In "Reflections on a Grain of Salt", Carl Sagan illustrates the importance of natural laws using our ability to understand a simple crystal of salt.
The grain has about 10^16 (10,000,000,000,000,000) sodium and chlorine atoms, suppose we only want to know the positions of those atoms.
How much can we know? Our brains have about 10^11 neurons each with about 1,000 dendrites. Suppose each dendrite can store one bit of information. Then we can store about 10^14 bits of information: about 1% of what we need to know where each atom in a grain of salt is located.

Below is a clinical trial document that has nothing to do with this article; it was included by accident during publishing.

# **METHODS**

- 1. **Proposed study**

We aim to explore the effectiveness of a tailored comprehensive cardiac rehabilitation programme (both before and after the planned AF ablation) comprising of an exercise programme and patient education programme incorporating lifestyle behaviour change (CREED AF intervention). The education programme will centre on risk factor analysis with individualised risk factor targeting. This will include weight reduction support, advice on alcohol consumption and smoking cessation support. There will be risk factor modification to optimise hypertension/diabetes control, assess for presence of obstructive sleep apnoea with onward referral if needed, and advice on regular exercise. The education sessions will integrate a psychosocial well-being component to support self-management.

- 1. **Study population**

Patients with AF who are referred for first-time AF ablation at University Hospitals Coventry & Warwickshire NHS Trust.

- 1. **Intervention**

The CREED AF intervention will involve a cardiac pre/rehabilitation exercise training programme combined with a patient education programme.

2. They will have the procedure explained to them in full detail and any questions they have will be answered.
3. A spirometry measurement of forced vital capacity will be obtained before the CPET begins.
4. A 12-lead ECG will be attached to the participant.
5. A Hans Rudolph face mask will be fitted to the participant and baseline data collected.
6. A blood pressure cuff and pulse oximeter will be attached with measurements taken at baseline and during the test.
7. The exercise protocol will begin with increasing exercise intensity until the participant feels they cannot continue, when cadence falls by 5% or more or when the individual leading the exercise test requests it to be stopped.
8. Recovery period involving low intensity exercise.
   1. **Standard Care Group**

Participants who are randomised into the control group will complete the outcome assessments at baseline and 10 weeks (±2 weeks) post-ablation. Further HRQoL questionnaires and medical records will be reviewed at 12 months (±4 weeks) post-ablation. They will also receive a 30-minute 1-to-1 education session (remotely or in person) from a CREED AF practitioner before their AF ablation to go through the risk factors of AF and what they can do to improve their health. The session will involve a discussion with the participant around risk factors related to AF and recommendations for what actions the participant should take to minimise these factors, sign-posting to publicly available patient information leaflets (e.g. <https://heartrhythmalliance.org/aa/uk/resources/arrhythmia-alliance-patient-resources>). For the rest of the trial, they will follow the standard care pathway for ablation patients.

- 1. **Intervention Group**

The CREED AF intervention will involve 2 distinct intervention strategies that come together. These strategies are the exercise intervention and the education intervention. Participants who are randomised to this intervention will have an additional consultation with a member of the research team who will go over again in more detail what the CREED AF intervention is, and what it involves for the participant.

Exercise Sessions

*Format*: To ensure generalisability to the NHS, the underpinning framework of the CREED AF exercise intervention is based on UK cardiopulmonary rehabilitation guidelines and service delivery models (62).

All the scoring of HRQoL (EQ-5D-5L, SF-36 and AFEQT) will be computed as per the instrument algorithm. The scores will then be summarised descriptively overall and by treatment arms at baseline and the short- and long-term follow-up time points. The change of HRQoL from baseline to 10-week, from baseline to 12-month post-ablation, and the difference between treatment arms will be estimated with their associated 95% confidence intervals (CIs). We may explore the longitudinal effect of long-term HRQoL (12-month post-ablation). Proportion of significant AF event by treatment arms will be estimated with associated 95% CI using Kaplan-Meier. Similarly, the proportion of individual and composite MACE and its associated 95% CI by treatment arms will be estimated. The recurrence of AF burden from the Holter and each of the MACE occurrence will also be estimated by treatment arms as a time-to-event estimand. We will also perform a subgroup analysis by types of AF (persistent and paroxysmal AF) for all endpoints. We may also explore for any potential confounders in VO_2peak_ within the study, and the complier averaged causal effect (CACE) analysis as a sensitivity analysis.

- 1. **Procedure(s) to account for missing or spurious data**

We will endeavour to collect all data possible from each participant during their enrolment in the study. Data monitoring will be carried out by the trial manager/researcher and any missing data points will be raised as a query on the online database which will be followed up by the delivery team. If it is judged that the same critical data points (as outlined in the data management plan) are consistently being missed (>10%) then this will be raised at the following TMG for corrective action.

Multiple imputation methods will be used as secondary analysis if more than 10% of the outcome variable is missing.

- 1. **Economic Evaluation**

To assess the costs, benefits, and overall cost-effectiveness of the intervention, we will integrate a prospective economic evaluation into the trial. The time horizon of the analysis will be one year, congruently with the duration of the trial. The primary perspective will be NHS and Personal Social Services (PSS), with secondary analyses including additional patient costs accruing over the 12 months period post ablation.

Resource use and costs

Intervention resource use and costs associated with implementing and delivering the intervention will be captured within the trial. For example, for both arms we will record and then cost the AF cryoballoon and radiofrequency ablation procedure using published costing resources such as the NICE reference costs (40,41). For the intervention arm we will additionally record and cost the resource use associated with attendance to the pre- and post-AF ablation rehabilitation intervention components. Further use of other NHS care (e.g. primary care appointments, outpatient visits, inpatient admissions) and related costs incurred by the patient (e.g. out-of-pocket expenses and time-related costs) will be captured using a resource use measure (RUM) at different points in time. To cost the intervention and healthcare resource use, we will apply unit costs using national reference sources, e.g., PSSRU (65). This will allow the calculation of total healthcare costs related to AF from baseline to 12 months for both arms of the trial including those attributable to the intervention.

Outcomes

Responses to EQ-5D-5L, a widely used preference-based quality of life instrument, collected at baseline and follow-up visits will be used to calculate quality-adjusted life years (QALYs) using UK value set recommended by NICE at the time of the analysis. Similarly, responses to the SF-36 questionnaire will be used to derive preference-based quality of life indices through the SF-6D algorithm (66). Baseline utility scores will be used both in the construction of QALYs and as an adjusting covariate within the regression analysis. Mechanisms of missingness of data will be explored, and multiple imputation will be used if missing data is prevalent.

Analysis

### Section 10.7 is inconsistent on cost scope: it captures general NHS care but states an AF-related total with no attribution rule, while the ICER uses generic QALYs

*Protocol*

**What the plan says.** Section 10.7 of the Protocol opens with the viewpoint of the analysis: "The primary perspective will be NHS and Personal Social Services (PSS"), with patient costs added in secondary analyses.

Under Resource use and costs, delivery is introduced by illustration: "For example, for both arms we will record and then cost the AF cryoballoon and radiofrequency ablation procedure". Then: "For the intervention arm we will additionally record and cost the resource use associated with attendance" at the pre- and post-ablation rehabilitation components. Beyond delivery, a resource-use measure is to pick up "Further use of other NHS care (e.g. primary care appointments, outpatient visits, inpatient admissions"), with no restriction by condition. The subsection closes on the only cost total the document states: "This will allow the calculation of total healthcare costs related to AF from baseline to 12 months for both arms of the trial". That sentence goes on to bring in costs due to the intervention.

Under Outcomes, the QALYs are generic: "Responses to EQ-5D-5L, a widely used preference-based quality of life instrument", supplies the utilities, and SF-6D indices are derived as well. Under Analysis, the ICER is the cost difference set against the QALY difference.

But we can know the grain of salt because the locations of the atoms are not random. We have uncovered the structure of a crystal of salt and because we know the way each atom is position relative to its neighbors, we only really need to store about 10 bits of information to "know the salt grain".